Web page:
Reference checks are a key part of the process in establishing whether a candidate has the experience and training that they claim. There are a number of potential warning bells that recruiters need to watch out for, such as names of friends or family members or even making someone up altogether. But there are also more unscrupulous online “reference houses” that candidates can turn to for fake online references in exchange for payment. Posing as past employers, they can vouch for the individual’s employment history and credentials to enable them to falsely land a job.

And let’s not forget that recruitment fraud is also rife on the part of non-existent employers posting fake jobs with the sole intent of snaring unsuspecting jobseekers. As well as asking for personal details to steal identities, they will typically try to steal money, asking for payment for background checks, training and other work related costs. Often contacting individuals directly on popular instant messaging platforms such as the Meta-owned WhatsApp, these scammers pose as reputable, global recruitment companies or job boards offering amazing roles with lucrative salaries.

Risks of remote hiring and interviewing

As we have discussed, it is clear that recruitment fraud, in its many different guises, is causing a real headache for recruiters and hiring managers in distinguishing between legitimate and fraudulent applicants. This is, of course, even more challenging when confronted with remote jobs and applications, which has spawned a rise in ID fraud, often to get hold of sensitive information for nefarious purposes. Recruiters need to be on their guard against convincing deepfake technology, which uses AI to create an overlay of a different person’s face and voice that is designed to trick an interviewer.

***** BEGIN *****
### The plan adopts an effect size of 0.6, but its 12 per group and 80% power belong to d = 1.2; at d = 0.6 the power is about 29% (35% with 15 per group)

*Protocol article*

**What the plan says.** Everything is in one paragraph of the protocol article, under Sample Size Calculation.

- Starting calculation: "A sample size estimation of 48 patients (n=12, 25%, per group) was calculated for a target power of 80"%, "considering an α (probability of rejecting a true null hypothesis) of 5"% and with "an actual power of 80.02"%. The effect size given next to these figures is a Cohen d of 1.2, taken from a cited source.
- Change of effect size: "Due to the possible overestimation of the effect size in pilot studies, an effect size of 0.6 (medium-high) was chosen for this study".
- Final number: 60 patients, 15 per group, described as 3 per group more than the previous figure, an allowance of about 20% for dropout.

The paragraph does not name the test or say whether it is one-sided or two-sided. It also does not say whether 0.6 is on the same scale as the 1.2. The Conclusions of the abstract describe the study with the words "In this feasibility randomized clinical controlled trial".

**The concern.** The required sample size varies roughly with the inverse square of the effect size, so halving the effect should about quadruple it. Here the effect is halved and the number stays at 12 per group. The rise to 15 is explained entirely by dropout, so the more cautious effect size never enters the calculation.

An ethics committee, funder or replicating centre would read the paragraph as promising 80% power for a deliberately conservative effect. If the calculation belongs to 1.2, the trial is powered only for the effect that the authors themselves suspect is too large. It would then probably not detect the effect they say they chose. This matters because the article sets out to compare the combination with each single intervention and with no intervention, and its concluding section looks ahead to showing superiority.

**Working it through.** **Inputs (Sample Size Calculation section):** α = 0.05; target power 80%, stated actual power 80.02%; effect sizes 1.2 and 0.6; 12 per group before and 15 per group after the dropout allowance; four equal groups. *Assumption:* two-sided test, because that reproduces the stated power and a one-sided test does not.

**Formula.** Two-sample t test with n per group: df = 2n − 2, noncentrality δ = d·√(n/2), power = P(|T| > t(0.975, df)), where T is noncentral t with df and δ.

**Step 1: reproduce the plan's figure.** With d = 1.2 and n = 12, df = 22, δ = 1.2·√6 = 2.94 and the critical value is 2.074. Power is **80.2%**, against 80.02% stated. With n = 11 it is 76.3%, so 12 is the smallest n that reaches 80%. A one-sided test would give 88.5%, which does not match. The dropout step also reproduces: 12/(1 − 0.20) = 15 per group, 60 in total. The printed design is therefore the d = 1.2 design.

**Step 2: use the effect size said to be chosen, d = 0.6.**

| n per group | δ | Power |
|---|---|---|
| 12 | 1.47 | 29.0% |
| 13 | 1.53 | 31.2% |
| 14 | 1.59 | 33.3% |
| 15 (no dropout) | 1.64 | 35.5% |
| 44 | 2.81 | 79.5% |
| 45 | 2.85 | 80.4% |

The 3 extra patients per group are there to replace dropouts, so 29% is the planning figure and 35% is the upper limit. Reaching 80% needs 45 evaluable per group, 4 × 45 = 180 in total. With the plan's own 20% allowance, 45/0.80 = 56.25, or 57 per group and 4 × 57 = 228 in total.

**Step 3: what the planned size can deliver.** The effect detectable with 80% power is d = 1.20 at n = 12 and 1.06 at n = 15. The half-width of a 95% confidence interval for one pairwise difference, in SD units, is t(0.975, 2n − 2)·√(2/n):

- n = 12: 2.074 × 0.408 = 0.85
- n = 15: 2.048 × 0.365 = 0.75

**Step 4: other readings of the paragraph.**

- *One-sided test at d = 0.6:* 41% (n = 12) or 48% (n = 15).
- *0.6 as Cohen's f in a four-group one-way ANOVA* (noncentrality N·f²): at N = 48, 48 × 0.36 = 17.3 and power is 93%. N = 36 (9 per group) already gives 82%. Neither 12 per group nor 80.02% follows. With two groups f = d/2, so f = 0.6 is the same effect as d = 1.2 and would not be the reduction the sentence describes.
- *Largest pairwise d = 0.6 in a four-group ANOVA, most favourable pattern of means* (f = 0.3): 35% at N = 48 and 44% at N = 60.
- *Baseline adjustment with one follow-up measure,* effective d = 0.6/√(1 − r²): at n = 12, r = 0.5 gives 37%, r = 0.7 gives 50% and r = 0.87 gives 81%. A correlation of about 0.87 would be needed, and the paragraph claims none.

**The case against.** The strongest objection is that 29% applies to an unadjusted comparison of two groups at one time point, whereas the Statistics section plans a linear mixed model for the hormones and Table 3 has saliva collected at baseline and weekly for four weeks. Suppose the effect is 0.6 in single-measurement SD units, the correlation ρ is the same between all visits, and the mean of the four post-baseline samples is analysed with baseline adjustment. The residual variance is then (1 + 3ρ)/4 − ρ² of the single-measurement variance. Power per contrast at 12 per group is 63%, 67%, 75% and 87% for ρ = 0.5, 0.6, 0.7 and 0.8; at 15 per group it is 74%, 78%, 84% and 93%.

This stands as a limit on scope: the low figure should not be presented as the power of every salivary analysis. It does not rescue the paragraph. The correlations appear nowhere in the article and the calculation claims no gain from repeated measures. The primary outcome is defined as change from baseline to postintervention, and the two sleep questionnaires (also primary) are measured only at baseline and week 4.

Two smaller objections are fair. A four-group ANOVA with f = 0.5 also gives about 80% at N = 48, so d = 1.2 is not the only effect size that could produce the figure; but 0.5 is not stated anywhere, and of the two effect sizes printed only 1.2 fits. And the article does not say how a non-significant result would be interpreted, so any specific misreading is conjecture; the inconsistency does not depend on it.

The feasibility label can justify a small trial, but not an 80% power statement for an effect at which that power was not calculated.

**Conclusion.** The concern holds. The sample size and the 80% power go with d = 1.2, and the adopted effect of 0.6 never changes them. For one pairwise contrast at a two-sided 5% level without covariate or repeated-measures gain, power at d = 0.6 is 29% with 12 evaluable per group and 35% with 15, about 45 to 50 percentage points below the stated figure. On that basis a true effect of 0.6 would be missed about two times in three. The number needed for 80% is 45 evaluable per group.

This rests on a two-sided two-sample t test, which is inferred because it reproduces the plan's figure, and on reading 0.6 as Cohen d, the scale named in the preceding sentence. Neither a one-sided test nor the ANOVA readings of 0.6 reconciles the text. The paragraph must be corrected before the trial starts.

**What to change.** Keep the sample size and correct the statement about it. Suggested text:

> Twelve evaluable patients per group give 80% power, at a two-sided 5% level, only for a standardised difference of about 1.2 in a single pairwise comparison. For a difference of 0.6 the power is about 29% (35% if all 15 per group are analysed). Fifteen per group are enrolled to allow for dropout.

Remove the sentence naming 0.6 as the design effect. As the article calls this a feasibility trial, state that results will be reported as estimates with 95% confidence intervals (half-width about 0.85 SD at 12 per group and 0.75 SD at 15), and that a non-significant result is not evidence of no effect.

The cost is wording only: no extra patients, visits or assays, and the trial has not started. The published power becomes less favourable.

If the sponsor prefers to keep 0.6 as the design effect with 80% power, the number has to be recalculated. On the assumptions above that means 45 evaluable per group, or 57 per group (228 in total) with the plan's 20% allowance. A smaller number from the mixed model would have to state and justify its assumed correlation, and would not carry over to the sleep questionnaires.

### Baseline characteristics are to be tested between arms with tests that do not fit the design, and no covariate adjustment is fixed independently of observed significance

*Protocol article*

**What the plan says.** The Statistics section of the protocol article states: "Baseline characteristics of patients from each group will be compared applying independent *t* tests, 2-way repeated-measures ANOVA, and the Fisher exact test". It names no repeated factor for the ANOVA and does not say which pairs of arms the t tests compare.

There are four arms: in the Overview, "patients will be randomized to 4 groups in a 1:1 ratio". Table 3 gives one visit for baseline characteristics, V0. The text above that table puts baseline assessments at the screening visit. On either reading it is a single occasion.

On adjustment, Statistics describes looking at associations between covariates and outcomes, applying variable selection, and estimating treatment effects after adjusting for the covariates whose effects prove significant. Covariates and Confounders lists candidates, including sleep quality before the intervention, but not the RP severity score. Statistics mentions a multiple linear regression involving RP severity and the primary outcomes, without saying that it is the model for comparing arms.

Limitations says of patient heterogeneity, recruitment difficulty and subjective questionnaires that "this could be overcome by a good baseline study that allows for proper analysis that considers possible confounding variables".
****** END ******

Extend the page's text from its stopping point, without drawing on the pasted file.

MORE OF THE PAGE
The cost of living crisis and hardships encountered by many has also given rise to “moonlighting”, in which employees seek extra sources of income by taking up a second full-time or part-time position. While this type of activity can undermine engagement and productivity, there are also ethical concerns to consider, such as leaked information or data misuse if, for example, the employee works for a competitor organisation. There are, however, moonlighting checks in some regions that businesses can carry out as a way of ensuring transparent and open communication with employees to mitigate any risks.

Damage to brand reputation

Companies too, operating under difficult trading conditions, and weighed down themselves by rising costs, interest rates, and wage bills, can ill afford to become prey to recruitment and candidate fraud. Having a robust vetting and screening process, made safer and more secure by adopting the latest digital technology, is an absolute must for employment, criminal, ID and other background checks. Organisations can also legally consider other ways to validate an individual’s suitability for the role, for example looking at a person’s social media presence to uncover any potential red flags.

With job vacancies still at record highs, organisations are increasingly tapping into global talent pools to attract top talent, which will mean hiring and interviewing remotely. For recruiters, being able to identify the potential red flags of candidate fraud will only increase in importance in the immediate future.

This originally appeared on the Global Recruiter by Newsdesk: https://www.theglobalrecruiter.com/taken-on-trust/

This publication is for informational purposes only and nothing contained in it should be construed as legal advice. We expressly disclaim any warranty or responsibility for damages arising out this information. We encourage you to consult with legal counsel regarding your specific needs. We do not undertake any duty to update previously posted materials.